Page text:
6 Ways to Pay Yourself in Retirement
How to make sure your retirement income will last
(This article appeared previously on MarketWatch.)
Many retired investors — and those approaching retirement — are confused about how to pay themselves from their portfolios.
They generally want three things: enough retirement income to live comfortably, safety from market meltdowns, and the assurance that they won't run out of money. The first item is mostly a function of how much they have saved. The second and third are easily attainable.
Let's look at six common ways that retirees deal with this problem. None of these is perfect; as we go, I'll point out some of the pitfalls of each. Ultimately, you may want to "diversify" your withdrawal strategies among two or more of these.
1. A pension
A pension completely satisfies the second and third objectives. Whatever happens in the market won't matter to you. And you'll have a guaranteed income.
If you don't already have a pension, you can create one yourself by buying an immediate-life annuity (ILA).
The ILA is a contract between you and an insurance company. In general, here's how it works: You pay a lump sum to the insurance company. In return, based on your age and current interest rates, the insurer promises to pay you a guaranteed monthly income no matter how long you live.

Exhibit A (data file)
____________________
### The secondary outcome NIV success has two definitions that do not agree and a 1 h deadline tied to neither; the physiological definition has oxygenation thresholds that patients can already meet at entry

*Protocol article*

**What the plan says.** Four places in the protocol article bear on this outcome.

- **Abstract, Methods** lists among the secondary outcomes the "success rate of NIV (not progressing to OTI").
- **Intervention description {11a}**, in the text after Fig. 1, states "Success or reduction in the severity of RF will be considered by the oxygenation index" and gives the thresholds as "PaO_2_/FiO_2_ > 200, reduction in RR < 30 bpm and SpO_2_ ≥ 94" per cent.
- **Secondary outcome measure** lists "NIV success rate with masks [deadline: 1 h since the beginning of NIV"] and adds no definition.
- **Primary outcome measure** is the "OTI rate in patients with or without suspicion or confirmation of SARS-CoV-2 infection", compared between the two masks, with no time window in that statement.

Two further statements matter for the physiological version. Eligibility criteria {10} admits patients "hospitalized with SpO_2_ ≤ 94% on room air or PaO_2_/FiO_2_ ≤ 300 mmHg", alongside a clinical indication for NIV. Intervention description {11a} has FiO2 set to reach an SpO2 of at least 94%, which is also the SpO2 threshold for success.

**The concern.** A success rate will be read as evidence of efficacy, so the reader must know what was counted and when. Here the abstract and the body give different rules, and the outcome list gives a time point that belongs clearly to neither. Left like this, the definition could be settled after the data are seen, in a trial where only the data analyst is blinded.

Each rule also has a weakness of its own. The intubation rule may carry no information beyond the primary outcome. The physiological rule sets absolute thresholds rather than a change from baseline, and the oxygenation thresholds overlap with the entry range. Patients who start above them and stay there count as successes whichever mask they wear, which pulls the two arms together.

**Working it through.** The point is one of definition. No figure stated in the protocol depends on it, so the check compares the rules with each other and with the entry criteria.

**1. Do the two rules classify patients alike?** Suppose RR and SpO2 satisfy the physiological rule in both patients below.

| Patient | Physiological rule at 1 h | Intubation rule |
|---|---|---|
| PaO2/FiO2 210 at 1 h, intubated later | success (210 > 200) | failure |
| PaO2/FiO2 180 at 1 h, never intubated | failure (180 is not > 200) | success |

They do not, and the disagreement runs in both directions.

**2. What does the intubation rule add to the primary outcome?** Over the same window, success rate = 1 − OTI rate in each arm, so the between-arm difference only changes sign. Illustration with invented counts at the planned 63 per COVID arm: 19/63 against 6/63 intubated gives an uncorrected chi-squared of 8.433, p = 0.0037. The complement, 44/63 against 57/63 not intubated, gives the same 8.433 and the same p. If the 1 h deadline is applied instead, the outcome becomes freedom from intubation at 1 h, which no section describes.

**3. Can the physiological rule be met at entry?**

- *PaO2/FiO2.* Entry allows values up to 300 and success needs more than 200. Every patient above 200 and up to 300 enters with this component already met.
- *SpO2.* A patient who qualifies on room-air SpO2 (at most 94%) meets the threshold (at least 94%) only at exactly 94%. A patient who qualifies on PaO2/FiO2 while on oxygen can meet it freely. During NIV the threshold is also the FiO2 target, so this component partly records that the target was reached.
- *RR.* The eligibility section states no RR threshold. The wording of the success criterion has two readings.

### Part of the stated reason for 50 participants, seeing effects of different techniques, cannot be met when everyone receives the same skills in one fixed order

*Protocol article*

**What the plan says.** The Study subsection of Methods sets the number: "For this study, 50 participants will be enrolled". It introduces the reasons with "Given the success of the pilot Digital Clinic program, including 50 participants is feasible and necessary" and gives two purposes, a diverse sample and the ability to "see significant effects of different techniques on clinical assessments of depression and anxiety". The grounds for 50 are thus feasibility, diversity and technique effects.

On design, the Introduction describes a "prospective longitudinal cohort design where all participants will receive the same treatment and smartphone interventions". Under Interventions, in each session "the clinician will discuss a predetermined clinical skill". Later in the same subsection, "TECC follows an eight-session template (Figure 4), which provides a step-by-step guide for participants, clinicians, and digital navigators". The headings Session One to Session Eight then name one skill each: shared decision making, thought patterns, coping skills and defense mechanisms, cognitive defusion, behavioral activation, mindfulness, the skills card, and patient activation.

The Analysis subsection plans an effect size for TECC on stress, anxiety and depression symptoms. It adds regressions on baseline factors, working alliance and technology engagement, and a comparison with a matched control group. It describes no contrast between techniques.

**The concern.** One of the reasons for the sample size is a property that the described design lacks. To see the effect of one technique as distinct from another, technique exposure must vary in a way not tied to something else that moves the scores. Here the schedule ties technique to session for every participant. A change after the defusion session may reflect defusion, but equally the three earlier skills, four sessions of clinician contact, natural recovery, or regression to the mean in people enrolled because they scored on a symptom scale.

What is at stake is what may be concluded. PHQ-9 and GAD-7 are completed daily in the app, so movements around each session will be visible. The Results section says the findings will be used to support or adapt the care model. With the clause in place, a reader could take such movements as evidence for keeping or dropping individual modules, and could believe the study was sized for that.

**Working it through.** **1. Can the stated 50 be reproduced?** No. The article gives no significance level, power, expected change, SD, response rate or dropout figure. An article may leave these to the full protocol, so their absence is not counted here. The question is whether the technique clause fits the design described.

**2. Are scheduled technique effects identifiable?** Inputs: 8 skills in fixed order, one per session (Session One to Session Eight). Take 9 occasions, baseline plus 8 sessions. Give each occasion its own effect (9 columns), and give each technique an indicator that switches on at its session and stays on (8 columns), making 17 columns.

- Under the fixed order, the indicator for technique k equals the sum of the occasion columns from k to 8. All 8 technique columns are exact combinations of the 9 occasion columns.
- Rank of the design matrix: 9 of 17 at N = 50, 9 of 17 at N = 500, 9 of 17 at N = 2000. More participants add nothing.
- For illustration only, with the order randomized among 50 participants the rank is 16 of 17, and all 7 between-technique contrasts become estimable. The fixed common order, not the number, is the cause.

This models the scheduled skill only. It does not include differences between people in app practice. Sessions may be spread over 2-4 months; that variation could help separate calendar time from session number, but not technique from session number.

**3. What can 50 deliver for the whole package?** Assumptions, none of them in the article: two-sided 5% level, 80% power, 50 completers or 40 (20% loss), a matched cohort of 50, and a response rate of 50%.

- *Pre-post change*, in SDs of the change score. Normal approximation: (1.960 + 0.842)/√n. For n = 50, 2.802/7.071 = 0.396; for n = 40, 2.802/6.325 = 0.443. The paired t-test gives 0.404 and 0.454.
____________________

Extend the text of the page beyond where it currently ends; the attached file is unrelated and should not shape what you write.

That sounds very nice, but this arrangement comes with three major drawbacks.
- Your monthly payments are fixed (unless you pay extra for an inflation adjustment), so the real value of your retirement income will decline over time.
- The money you pay for the annuity is no longer yours. It won't ever be available for health care, family emergencies or leaving to your heirs.
- Finally, because the insurance company is taking all the market risk, it will promise you no more than a relatively modest payout rate. A single-life ILA guarantees payments for the life of one person. When he or she is gone, so are the payments. A joint-life ILA continues the payments (which are smaller because the payout period is likely to be longer) as long as either one of the two people is still living.
Based on a calculator available at www.immediateannuities.com, a 65-year-old male could buy a single-life annuity for $1 million and get guaranteed payments of $5,660 — or $67,920 a year — for life. For a 65-year-old female, the payout would be $5,440 a month, or $65,280 a year.
A joint-life annuity for a man and woman, both 65 years old, would pay $4,798 a month, or $57,576 a year, until they have both died.
These are generic quotes from a site sponsored by an annuities brokerage firm with access to multiple insurance companies. If you're shopping for rates, I suggest you also check out Vanguard and USAA.
2. Bond funds
You can generate income from holding a collection of bond funds. For many years I have recommended a combination of equal parts in four Vanguard bond funds (short-term, intermediate-term GNMA and high-yield).
In the 15 years ending Dec. 31, 2014, this portfolio compounded at a rate of 5.7 percent. The current yield of this portfolio is 2.95 percent. (For those who prefer a single bond fund, the current yield of the Vanguard Total Bond Market Index Fund is 2.14 percent.)
In theory, if interest rates remained unchanged (that won't happen, of course), an investor could withdraw 5 percent from this portfolio every year (including principal) for 31 years before that portfolio was totally gone.
The drawbacks of this approach are obvious: There's no inflation protection. Higher interest rates in the future would likely erode the principal even as that principal was being used for part of the withdrawals. Furthermore, when the principal is used up, there's nothing left of this portfolio.